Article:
#WildEdibleWednesday 9/20 - Duck Potato

Today’s plant for #WildEdibleWednesday is Sagittaria latifolia, or Duck Potato. It goes by many other names, such as Broadleaf Arrowhead, Indian Potato, and Wapato. Native to almost all of North America, it has become endemic throughout the world and is now one of the most widespread plants on earth. It is considered an invasive weed throughout much of Asia and Europe due to its tenacity and its ability to spread over large areas quickly. It is an aquatic plant, growing on muddy, calm shorelines in water less than two feet deep. Common companion plants often seen growing alongside it include willow, cattail, and buttonbush.


All parts of the plant are edible and it has no toxic mimics in North America. It has some limited medicinal uses (the leaves and root skins can be used as an anti-inflammatory poultice to stop bleeding and reduce swelling), but its roots are prized as a top-notch wild edible. The roots are round, starchy tubers slightly larger than a golf ball. When first pulled they look a bit like an onion. To harvest, simply pull the plant from the mud and cut the tuber off. If you want to harvest a large quantity of them, stick a pitchfork, shovel, or stave into the mud and pry upwards. The tubers are buoyant and will float to the surface when released from the mud. They are bitter raw, but are excellent roasted, boiled, fried, or used in soups and stews. They have the texture of a potato and the flavor of a chestnut. The roots can also be roasted, dried, and pounded into a flour for making bread. They make a highly nutritious survival food – if you can find a swampy area, lake, pond, or slow-moving river, scan the shores for Sagittaria. 3.5 ounces of the root contain approximately 100 calories, 20 grams of carbohydrates, and 5 grams of protein. They are also high in phosphorous, potassium, iron and B vitamins. In a survival situation, high-calorie plants like these can be what sustain you until you’re able to secure animal protein or get rescued.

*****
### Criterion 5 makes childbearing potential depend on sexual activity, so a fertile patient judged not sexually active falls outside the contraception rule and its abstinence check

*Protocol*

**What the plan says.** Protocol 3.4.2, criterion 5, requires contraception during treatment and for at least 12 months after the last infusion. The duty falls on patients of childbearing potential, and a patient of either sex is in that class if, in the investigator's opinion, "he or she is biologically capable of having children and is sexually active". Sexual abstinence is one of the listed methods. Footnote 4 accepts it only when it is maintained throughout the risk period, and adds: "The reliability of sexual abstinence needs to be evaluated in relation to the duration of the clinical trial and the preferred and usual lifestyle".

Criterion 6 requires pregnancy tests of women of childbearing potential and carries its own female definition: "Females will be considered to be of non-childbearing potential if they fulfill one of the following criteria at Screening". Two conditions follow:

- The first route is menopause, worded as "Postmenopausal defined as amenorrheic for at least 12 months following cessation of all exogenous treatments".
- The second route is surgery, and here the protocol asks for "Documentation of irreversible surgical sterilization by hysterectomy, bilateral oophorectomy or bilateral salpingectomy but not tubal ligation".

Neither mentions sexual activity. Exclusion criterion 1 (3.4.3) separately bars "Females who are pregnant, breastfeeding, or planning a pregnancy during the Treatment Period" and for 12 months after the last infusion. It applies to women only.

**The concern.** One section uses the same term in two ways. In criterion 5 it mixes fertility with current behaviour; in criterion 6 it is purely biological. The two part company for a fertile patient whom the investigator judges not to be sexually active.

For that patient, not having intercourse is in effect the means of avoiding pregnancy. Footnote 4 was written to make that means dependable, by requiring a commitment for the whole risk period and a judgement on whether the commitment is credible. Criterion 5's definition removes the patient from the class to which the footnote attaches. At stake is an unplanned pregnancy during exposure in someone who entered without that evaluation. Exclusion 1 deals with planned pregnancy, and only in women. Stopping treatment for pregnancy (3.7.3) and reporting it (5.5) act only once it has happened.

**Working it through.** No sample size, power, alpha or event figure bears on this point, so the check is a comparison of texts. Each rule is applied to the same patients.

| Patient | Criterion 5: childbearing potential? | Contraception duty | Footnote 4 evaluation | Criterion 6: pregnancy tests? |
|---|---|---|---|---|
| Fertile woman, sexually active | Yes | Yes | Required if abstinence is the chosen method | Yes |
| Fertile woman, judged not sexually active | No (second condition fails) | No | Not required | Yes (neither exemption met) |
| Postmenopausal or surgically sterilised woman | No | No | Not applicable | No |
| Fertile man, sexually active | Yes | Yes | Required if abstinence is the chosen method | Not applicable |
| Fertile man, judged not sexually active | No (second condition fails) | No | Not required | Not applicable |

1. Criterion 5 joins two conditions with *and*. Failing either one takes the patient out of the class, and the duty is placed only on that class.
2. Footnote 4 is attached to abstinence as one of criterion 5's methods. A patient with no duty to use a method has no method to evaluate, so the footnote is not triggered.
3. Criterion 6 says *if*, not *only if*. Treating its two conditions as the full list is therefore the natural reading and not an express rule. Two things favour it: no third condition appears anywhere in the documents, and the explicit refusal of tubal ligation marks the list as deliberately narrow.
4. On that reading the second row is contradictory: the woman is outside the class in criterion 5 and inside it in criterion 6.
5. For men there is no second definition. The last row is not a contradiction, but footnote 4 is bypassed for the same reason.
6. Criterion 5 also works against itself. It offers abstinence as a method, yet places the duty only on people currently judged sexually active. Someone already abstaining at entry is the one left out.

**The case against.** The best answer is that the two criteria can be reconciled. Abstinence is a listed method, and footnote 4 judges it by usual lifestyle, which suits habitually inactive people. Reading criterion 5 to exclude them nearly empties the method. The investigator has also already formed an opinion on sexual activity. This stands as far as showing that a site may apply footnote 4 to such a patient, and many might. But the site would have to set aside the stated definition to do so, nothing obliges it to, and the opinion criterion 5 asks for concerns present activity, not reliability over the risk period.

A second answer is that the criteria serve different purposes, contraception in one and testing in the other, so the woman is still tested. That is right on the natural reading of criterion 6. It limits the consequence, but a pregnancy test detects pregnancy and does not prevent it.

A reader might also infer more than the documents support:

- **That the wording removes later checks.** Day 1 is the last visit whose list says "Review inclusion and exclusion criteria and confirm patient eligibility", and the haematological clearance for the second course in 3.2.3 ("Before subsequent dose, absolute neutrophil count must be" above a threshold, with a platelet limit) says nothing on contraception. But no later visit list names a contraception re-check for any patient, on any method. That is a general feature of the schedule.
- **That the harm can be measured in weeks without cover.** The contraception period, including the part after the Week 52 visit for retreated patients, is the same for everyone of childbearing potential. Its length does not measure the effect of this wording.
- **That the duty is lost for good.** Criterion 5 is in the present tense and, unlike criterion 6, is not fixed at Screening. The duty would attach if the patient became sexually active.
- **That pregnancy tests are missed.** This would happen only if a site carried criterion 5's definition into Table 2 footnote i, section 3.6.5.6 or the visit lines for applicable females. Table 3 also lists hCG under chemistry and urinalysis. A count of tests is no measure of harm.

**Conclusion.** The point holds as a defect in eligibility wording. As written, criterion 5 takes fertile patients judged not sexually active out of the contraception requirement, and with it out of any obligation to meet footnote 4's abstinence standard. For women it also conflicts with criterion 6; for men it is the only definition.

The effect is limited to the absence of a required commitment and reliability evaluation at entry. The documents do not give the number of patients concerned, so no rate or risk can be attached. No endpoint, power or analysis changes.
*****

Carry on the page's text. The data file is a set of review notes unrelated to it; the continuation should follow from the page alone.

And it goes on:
In fact, it was the humble duck potato that probably saved Lewis & Clark’s Corps of Discovery from starvation. When the famous explorers endured the cold, wet winter of 1805-1806 at Fort Clatsop in what would become Oregon, game was scarce and supplies ran low. They reportedly purchased large quantities of duck potato from the nearby Chinook Indians to feed themselves and their men until the spring salmon run. Without this innocuous-looking plant, the most legendary explorers of their century would probably be no more than a footnote in history.